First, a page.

The office of British Prime Minister Theresa May has rejected reports in the media that London would not object to possible death penalty sentences in the United States for two Daesh suspects of British nationality who had been arrested in Syria in January.
“It’s a long-standing position of the government to oppose the death penalty ... as a matter of principle,” the spokeswoman told reporters on Monday.
The comments came in an apparent response to reports earlier in the day indicating that Britain’s interior minister, Sajid Javid, had dropped London’s blanket opposition to the death penalty to allow Alexanda Kotey and El Shafee Elsheikh, two British members of the Dasesh Takfiri terrorist group who have been accused of complicity in killing a series of high-profile Western captives, be sent to the US for prosecution.
May’s spokeswoman said that the government would do its best to find the most appropriate country for the prosecution of the two suspects.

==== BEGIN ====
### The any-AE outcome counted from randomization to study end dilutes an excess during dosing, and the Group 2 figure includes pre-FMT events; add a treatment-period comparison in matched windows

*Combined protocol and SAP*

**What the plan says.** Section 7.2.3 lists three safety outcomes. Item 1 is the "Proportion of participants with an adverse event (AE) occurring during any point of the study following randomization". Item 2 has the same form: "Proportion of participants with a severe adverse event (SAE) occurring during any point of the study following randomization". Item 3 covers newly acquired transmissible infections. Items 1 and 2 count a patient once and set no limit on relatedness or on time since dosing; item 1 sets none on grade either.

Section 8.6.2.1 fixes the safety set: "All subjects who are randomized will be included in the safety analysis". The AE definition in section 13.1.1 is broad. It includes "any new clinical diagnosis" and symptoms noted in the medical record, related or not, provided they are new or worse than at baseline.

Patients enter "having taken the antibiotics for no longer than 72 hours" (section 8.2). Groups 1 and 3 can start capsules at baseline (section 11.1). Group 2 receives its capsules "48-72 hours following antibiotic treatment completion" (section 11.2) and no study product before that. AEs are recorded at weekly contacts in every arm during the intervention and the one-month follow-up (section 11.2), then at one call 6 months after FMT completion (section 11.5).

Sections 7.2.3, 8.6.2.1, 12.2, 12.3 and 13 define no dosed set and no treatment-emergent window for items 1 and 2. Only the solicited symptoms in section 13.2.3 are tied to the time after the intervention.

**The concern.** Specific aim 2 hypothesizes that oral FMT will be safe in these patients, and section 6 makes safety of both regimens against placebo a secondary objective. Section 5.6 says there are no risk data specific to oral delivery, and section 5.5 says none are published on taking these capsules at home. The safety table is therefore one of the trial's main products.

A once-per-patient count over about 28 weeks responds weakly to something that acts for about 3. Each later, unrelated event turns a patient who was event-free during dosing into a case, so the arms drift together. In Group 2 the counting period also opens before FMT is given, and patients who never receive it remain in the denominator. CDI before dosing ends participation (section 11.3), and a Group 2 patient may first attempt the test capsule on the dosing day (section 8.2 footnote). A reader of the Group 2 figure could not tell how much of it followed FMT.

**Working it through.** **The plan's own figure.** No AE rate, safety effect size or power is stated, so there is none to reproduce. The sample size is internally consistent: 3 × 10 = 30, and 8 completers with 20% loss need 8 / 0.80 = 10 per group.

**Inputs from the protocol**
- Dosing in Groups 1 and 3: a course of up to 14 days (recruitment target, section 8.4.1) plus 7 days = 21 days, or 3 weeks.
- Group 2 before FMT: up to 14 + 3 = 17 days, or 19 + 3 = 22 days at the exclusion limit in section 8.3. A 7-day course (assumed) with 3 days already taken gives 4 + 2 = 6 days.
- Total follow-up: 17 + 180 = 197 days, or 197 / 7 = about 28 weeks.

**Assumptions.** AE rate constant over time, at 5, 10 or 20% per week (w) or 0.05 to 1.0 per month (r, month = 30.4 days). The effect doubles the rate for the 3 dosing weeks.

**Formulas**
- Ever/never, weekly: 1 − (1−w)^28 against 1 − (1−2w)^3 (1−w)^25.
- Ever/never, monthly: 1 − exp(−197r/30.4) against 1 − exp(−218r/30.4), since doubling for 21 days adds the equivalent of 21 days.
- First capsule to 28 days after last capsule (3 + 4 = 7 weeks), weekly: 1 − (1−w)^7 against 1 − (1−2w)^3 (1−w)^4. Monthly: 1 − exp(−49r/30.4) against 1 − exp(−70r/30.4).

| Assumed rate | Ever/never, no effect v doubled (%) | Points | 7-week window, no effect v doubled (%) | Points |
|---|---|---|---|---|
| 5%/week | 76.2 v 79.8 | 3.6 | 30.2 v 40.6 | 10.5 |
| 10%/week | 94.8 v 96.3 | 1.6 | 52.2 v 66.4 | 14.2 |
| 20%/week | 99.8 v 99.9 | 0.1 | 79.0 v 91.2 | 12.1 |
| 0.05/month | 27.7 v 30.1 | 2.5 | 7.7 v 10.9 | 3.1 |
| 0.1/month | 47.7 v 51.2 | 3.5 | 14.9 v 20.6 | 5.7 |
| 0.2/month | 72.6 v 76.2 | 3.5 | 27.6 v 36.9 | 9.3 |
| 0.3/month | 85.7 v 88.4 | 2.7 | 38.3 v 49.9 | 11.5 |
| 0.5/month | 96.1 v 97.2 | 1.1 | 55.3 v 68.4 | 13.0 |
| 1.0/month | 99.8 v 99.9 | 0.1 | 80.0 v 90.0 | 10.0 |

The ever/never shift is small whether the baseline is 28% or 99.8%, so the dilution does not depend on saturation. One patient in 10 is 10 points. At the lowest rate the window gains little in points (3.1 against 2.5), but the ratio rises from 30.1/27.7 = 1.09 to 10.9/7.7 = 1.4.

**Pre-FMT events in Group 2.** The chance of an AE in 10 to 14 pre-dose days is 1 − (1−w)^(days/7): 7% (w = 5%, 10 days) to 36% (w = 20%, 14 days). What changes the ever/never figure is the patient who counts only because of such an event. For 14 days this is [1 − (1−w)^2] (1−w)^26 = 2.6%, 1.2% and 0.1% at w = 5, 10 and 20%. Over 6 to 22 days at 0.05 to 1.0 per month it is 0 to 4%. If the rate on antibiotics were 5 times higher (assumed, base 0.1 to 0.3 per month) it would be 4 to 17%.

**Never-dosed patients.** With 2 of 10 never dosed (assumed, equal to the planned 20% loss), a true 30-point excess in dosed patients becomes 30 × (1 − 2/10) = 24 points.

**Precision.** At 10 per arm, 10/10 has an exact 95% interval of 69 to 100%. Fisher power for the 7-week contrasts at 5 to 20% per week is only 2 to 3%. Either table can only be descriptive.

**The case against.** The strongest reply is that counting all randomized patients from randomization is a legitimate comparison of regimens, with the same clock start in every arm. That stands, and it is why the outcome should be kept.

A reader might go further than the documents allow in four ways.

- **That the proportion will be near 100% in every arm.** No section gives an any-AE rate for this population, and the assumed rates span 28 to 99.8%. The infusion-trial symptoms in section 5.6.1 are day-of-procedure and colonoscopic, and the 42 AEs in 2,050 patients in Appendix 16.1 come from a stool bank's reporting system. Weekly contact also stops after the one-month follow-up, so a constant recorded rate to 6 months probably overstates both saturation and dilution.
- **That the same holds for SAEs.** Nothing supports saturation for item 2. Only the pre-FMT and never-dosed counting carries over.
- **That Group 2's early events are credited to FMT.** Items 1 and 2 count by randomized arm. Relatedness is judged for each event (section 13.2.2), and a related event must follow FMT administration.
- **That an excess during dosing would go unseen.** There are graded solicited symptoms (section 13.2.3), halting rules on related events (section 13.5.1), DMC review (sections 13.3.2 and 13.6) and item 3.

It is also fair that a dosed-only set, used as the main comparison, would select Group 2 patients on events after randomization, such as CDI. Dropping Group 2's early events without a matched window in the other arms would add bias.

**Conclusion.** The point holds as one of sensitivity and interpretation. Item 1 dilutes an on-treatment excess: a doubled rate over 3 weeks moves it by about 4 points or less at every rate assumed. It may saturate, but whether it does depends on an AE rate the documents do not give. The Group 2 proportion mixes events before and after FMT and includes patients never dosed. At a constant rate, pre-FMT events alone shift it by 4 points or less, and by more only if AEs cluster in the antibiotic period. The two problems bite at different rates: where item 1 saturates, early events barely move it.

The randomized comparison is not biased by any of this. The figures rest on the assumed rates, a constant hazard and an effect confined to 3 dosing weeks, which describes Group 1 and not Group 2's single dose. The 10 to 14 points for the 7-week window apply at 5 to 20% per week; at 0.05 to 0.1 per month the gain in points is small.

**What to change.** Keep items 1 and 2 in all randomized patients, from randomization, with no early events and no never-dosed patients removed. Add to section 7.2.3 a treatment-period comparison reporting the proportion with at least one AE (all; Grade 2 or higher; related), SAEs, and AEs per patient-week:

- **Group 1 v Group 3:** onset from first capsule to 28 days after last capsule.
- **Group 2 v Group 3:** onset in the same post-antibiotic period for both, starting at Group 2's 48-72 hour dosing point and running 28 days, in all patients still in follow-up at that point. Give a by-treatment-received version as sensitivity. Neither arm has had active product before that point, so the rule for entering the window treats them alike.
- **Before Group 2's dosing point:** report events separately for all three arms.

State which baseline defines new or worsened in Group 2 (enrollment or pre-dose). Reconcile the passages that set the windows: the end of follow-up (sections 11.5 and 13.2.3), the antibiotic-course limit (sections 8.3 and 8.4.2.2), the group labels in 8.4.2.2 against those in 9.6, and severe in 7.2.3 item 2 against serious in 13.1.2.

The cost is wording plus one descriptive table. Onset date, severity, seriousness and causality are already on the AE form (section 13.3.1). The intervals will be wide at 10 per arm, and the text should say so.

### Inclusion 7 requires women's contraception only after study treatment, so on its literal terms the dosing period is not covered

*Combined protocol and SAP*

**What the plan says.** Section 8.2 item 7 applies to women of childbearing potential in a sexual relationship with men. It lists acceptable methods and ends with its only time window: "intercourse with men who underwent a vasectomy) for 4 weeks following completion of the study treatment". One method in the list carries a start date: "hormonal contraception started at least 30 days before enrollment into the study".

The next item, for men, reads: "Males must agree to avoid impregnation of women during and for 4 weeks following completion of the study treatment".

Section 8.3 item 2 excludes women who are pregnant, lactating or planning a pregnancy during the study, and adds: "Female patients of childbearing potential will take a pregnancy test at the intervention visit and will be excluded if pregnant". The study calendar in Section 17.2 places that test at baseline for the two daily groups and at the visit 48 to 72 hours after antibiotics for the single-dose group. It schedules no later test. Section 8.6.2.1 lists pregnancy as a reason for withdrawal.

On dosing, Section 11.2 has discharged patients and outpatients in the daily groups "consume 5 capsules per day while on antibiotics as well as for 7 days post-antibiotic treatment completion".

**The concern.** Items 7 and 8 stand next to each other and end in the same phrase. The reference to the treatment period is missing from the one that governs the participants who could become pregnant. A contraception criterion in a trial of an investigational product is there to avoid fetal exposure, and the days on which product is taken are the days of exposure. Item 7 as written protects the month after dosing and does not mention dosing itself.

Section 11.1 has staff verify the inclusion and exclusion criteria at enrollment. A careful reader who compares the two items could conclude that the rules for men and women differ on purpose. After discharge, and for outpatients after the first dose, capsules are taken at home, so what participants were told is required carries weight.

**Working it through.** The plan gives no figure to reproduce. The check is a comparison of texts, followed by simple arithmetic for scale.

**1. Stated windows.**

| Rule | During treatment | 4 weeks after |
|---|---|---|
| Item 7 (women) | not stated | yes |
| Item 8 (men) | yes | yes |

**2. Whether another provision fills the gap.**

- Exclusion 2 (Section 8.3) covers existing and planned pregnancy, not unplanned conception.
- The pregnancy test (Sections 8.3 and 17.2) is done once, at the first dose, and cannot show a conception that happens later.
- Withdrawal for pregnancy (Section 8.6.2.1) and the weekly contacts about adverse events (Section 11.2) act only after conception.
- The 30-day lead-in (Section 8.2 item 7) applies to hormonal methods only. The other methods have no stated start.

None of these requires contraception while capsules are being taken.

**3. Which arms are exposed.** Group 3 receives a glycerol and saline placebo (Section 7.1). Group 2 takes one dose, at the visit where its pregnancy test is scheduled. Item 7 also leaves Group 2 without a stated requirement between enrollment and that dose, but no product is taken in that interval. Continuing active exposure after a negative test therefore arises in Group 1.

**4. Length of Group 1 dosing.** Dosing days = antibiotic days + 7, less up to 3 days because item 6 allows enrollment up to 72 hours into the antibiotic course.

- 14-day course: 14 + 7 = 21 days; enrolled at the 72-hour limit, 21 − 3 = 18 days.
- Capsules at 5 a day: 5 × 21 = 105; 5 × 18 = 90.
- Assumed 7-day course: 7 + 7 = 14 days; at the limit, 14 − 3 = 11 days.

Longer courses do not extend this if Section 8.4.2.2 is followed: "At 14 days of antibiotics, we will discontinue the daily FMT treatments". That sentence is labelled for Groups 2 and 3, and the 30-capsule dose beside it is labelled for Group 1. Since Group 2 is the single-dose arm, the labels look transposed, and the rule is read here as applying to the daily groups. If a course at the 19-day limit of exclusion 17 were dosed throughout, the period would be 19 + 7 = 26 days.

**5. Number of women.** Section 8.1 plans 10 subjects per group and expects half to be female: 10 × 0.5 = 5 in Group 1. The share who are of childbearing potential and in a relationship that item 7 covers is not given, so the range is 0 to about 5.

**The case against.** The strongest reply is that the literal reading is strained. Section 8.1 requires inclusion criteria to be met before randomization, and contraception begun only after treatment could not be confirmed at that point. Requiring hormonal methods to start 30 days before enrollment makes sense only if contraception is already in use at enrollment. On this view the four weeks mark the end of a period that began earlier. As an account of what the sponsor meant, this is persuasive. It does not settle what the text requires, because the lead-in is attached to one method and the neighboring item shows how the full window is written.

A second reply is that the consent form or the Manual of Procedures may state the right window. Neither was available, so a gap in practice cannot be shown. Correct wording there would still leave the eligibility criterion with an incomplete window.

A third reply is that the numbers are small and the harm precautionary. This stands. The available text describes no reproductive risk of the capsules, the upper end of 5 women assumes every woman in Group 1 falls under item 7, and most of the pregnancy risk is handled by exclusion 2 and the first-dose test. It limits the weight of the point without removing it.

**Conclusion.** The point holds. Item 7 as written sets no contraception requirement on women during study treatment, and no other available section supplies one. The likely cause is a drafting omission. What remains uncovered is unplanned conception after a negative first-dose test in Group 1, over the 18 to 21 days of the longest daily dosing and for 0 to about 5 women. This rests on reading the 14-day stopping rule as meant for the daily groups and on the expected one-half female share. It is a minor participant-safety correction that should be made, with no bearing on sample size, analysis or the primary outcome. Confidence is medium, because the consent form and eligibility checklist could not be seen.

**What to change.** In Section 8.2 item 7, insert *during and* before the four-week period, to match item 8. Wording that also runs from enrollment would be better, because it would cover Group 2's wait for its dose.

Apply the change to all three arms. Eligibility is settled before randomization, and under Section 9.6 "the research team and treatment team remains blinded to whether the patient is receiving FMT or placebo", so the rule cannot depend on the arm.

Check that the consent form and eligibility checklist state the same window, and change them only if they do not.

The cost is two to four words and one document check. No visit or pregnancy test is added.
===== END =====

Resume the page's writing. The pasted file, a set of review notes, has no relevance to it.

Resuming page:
“We are continuing to engage with the US government on this issue and our priority is to make sure that these men face criminal prosecution,” said the official, adding, “We want to make sure they face justice in the most appropriate jurisdiction which maximizes the chances of a successful prosecution.”
Kotey and Elsheikh have been accused of membership in a faction of Daesh called “Beatles” which was known for its brutal kidnappings, torture and murder of Western hostages in Syria, including US journalists James Foley and Steven Sotloff.
A leaked letter published the Daily Telegraph on Monday showed that Javid had nothing against the execution of the two terrorists despite Britain’s stance as a supporter of the global abolition of the death penalty.
“I am of the view that there are strong reasons for not requiring a death penalty assurance in this specific case, so no such assurances will be sought,” said the letter addressed to US Attorney General Jeff Sessions.
Other documents leaked to the newspaper suggested that Britain had approved of plans to send the two suspects to the notorious Guantanamo Bay prison.
Like several other European countries, the United Kingdom has seen many of its nationals join Daesh and other terrorist groups in Iraq and Syria over the past years. Experts say lax controls and lack of proper surveillance and intelligence programs in current and previous British governments have allowed Daesh to recruit from the country.